The European economy is much more export-reliant than the U.S.

S&P 500 constituents earn nearly 60% of revenue from the domestic U.S. market. The WisdomTree Europe Hedged Equity Index—populated by large multinational European companies—earns less than half that amount from Europe (25.1%). In fact, that Index earns slightly more revenue (26.6%) from the U.S.

The Europe SmallCap Dividend Index and the Europe Hedged SmallCap Equity Index each earn more than 60% of revenues from the domestic European market, representing exposures more closely tied to European economic conditions.

Index Geographic Revenue

Sector Exposures

  • The Europe Hedged Equity Index tilts to exporters, reducing exposure to sectors like Utilities, Real Estate and Energy that earn a great share of their revenue from within Europe. As seen with the top allocation to Consumer Discretionary, sectors are capped at 25%.
  • The Europe Quality Dividend Growth Index has historically been under-weight in Financials (5%) relative to market cap-weighted indexes due to the Index’s profitability screens (return-on-equity and return-on-assets). Sectors are capped at 20%, as can be seen with Consumer Staples, Health Care and Industrials.
  • The Europe SmallCap Dividend Index and Europe Hedged SmallCap Equity Index each have their largest exposures to Industrials, at 29% and 22%, respectively. Each Index caps sector exposures at 25%, with deviation due to volume adjustments.

Index Sector Exposures


To the earlier point on attractive valuations for European equities, three of the four Indexes have trailing price-to-earnings ratios of 10x or less. These are some of the lowest valuations that can be found in the developed markets.

The Europe Quality Dividend Growth Index, with a P/E ratio of 13.4x, can be explained by the higher quality characteristics (premium ROE and ROA). This Index is over-weight in high-quality sectors like Health Care, Industrials, Consumer Staples and Consumer Discretionary and under-weight in lower-quality sectors like Financials and Energy.

For a basket of high-quality multinational businesses, the Europe Quality Dividend Growth Index is trading at a reasonable multiple when compared to the 22.6x P/E ratio of the S&P 500 Index.

Index Characteristics

For additional details on the rebalance of each of the Indexes, please go to their respective Index pages on the WisdomTree website:

Important Risks Related to this Article

There are risks associated with investing, including the possible loss of principal. Foreign investing involves special risks, such as risk of loss from currency fluctuation or political or economic uncertainty. Investments in currency involve additional special risks, such as credit risk and interest rate fluctuations. Derivative investments can be volatile, and these investments may be less liquid than other securities, and more sensitive to the effect of varied economic conditions. As this Fund can have a high concentration in some issuers, the Fund can be adversely impacted by changes affecting those issuers. Due to the investment strategy of this Fund, it may make higher capital gain distributions than other ETFs. Dividends are not guaranteed, and a company currently paying dividends may cease paying dividends at any time. Please read the Fund’s prospectus for specific details regarding the Fund’s risk profile.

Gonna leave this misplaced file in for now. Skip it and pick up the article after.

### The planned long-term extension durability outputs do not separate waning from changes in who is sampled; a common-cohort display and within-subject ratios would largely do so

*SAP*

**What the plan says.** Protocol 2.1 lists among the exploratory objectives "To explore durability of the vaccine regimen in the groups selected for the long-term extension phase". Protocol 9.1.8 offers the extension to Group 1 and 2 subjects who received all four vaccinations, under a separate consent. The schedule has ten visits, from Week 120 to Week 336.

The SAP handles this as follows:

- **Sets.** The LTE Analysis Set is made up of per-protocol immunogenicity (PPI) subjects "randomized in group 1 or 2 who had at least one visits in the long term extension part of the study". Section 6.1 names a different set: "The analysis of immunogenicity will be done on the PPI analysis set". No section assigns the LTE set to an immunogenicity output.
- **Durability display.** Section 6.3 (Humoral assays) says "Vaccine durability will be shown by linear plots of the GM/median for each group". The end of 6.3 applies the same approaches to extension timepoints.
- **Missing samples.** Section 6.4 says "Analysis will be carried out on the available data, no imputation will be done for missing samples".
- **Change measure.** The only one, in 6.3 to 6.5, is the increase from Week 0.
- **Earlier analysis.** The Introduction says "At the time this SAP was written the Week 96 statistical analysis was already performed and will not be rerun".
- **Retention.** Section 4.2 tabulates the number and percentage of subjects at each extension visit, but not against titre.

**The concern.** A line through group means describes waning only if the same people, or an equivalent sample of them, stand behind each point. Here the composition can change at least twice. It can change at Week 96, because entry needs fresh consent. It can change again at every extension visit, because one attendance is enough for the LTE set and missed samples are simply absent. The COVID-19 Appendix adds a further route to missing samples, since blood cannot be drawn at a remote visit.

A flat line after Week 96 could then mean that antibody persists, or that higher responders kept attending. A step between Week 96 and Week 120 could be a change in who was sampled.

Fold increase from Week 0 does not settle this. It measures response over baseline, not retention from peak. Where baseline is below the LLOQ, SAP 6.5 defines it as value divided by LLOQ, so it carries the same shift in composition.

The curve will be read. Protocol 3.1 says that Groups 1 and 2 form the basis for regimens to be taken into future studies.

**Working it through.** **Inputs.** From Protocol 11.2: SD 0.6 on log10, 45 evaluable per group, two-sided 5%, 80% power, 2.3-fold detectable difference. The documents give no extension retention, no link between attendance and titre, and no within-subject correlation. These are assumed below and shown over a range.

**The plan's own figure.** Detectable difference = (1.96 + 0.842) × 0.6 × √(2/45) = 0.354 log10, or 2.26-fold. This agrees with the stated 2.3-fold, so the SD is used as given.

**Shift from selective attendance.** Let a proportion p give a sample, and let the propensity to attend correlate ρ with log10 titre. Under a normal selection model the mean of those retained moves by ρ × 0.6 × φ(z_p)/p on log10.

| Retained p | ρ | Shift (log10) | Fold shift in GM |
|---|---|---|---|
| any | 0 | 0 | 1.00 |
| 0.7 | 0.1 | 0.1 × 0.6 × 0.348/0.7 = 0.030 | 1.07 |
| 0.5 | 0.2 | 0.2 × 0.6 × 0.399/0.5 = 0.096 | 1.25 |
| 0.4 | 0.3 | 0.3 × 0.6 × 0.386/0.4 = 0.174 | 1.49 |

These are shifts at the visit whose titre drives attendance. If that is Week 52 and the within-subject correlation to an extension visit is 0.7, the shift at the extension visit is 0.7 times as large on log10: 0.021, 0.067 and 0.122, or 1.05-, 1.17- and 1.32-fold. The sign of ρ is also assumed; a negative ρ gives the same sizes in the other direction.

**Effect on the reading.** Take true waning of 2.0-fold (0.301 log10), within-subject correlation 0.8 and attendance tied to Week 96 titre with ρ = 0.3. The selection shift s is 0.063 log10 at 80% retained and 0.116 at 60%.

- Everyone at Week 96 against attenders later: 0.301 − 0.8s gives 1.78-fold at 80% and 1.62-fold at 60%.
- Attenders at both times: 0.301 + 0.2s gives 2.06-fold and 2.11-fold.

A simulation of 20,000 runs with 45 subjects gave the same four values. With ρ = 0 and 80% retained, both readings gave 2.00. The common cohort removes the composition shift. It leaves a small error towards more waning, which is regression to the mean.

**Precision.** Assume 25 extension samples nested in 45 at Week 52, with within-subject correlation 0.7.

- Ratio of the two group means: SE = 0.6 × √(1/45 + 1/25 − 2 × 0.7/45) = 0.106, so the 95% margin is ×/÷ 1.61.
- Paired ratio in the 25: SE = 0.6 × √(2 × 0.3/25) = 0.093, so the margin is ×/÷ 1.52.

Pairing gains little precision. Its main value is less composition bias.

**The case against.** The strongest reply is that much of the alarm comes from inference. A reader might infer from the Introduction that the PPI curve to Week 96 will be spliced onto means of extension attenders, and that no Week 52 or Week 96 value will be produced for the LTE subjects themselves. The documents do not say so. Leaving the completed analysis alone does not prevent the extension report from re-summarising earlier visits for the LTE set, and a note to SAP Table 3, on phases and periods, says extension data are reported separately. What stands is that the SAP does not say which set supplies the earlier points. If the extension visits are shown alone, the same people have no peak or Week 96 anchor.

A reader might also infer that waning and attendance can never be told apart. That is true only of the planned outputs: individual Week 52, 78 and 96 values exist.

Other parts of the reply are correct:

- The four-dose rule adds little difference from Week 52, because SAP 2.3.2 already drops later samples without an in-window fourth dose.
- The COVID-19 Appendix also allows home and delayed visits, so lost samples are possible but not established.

Related Funds

WisdomTree Europe Hedged Equity Fund

WisdomTree Europe Quality Dividend Growth Fund

WisdomTree Europe SmallCap Dividend Fund

WisdomTree Europe Hedged SmallCap Equity Fund


About the Contributor
Associate Director, Research
Matt Wagner joined WisdomTree in May 2017 as an Analyst on the Research team. In his current role as an Associate Director, he supports the creation, maintenance, and reconstitution of our indexes and actively managed ETFs. Matt started his career at Morgan Stanley, working as an analyst in Treasury Capital Markets from 2015 to 2017 where he focused on unsecured funding planning, execution and risk management. Matt graduated from Boston College in 2015 with a B.A. in International Studies with a concentration in Economics. In 2020, he earned a Certificate in Advanced Valuation from NYU Stern. Matt is a holder of the Chartered Financial Analyst designation.